What are some other techniques you use? Different environments need different tactics, so let me know what you have found successful. Do you have a problem with missing your chance to do these things and then having to suffer approval delays yet again?


Posted on: June 20, 2018 10:52 PM | Permalink

Comments (21)

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Joe, good points thanks for sharing

Thanks for sharing!!

Good points, thanks for sharing.

Good advice Joe, thanks.

Thanks, Joe. Hand-off's and a lack of a centralized system promote delay's regardless. We've used, and developed for others, an automated workflow built on-top SharePoint to notify others and allow for approval/reject.

Joe, thank you! As Andrew, I used centralized systems and also there are delays...

I laugh a lot with the first paragraph, I saw my own inbox...

Thanks Joe for sharing, very good points.

Joe, thank you for this very informative article. What seems to be a relatively straightforward task sometimes seems to be everything but that. I use Outlook's Approve; Reject Voting Buttons option as a sign off for project charters and release. It works great and allows me to save the response and paste it into the document. My problem is the timely response. You've given me additional tips that I've already added to my Kick Off meeting agenda! THANK YOU!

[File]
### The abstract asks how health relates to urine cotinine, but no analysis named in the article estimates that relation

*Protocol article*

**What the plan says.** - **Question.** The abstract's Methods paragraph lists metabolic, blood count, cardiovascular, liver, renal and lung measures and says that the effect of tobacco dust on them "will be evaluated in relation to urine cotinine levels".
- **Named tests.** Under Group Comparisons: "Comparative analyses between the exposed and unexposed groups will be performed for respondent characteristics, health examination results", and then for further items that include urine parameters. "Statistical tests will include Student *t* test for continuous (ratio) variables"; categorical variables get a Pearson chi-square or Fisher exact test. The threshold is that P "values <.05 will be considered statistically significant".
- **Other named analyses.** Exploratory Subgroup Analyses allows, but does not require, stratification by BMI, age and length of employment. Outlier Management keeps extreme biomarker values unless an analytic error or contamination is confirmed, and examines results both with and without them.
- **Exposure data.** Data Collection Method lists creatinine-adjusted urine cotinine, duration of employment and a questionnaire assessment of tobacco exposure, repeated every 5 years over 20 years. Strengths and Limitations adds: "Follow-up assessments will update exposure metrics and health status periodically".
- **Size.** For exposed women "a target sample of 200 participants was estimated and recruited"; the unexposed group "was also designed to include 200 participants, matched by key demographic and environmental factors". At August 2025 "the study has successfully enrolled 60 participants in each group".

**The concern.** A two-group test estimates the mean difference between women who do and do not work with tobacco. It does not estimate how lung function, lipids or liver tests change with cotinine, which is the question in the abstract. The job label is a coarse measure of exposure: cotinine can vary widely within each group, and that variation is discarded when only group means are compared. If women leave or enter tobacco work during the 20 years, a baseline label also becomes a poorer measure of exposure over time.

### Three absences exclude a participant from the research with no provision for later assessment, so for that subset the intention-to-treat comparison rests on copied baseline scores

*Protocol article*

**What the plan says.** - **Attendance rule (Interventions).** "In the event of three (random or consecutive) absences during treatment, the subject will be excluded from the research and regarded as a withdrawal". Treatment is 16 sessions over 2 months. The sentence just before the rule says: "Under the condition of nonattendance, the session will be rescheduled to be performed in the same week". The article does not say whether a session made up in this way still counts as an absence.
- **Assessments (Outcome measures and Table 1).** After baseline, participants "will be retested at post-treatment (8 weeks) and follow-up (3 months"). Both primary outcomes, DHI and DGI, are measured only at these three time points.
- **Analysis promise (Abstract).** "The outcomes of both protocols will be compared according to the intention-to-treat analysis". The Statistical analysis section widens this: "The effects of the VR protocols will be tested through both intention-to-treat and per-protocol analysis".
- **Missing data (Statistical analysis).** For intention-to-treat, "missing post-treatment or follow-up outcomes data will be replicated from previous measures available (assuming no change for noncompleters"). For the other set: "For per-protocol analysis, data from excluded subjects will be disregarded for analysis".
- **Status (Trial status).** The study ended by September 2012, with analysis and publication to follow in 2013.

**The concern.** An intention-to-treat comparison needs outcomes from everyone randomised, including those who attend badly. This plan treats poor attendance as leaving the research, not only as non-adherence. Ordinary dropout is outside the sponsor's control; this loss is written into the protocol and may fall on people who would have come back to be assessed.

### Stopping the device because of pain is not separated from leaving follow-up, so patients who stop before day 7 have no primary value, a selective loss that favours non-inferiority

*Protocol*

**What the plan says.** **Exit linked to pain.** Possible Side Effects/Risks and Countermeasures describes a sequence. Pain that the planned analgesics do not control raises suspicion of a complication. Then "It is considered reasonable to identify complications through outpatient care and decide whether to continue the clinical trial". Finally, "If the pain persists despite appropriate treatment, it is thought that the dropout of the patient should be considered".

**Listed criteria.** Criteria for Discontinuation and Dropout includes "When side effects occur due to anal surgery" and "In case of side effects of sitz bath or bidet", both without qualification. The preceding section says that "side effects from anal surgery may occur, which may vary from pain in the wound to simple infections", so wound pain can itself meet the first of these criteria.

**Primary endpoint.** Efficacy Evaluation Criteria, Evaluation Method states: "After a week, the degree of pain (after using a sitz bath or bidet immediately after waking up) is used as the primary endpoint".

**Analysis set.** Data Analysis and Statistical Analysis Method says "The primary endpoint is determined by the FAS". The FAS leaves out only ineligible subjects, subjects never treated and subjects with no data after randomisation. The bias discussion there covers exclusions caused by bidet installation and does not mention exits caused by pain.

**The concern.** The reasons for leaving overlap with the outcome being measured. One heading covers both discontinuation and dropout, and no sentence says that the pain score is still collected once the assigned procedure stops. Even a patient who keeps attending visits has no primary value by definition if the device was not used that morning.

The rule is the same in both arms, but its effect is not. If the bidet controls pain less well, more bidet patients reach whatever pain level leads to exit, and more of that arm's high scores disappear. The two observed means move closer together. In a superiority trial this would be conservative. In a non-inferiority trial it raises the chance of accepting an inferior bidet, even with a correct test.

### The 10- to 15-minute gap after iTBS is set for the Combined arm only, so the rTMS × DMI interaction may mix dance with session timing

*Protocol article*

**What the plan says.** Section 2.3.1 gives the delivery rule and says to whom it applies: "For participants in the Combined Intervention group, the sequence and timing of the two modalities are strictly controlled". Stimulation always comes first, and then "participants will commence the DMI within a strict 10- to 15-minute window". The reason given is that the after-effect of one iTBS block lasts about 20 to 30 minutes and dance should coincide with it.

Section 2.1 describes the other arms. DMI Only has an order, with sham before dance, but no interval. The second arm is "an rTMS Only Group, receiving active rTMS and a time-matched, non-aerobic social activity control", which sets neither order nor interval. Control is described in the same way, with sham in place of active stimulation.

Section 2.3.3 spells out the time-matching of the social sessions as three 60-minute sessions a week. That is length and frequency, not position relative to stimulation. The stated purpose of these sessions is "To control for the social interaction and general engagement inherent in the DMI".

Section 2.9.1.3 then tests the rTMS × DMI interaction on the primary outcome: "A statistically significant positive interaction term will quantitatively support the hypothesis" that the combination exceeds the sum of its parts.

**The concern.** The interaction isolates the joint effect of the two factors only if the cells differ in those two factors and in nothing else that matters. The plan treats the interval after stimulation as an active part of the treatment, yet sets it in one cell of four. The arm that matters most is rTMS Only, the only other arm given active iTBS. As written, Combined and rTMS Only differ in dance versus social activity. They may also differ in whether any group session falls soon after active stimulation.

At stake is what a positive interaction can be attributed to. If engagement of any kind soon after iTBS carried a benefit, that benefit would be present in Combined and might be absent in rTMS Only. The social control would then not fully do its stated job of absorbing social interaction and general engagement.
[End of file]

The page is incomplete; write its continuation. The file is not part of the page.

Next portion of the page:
Thanks for sharing Joe.

That is a very good remark indeed!
Say, in my path I've, most probably, been just covered by luck. In the PM process used some time ago, the PM was also evaluated on the capability to respect deadlines during a checkpoint. For example, between Initiation and Planning, there were not only some documents to be done, but also to get approved before the checkpoint meeting. If the document was not approved, the PM could not hold the meeting. And if he goes in delay, the PMO came to check: was the document not available? Fault of the PM. Is the document available but not approved? Fault of the Sponsor.
Whatever the faulty person was, the PMO came to remind him/her.
And after that the PMO sent the Project Performance Evaluation tool to the Sponsor, that had to give a formal feedback, dates of all the occurred actions were already automatically populated, then the Sponsor had to justify what went wrong.
It has to be considered that PMO was a higher authority in the Company.

In short, when the PMO presented the process to PMs and Sponsors, it came clear that nobody desired to become the bottleneck.

Good tips! I really agree with you about not asking any stakeholder to publicly admit they have a problem with the timeline. Allowing people to save face is big and often micro communications can better address deadline challenges. Like Pier Luigi said, having a PMO with higher authority helped me apply pressure when needed even to crazy-busy, high-profile stakeholders. Funny and all too real conversation there in your intro.

Jose, excellent information on avoiding delays! Thanks for sharing.

Great advice, thanks Sir.

Joe, thank you for sharing information. I think all the project managers must be aware of techniques to avoid delays.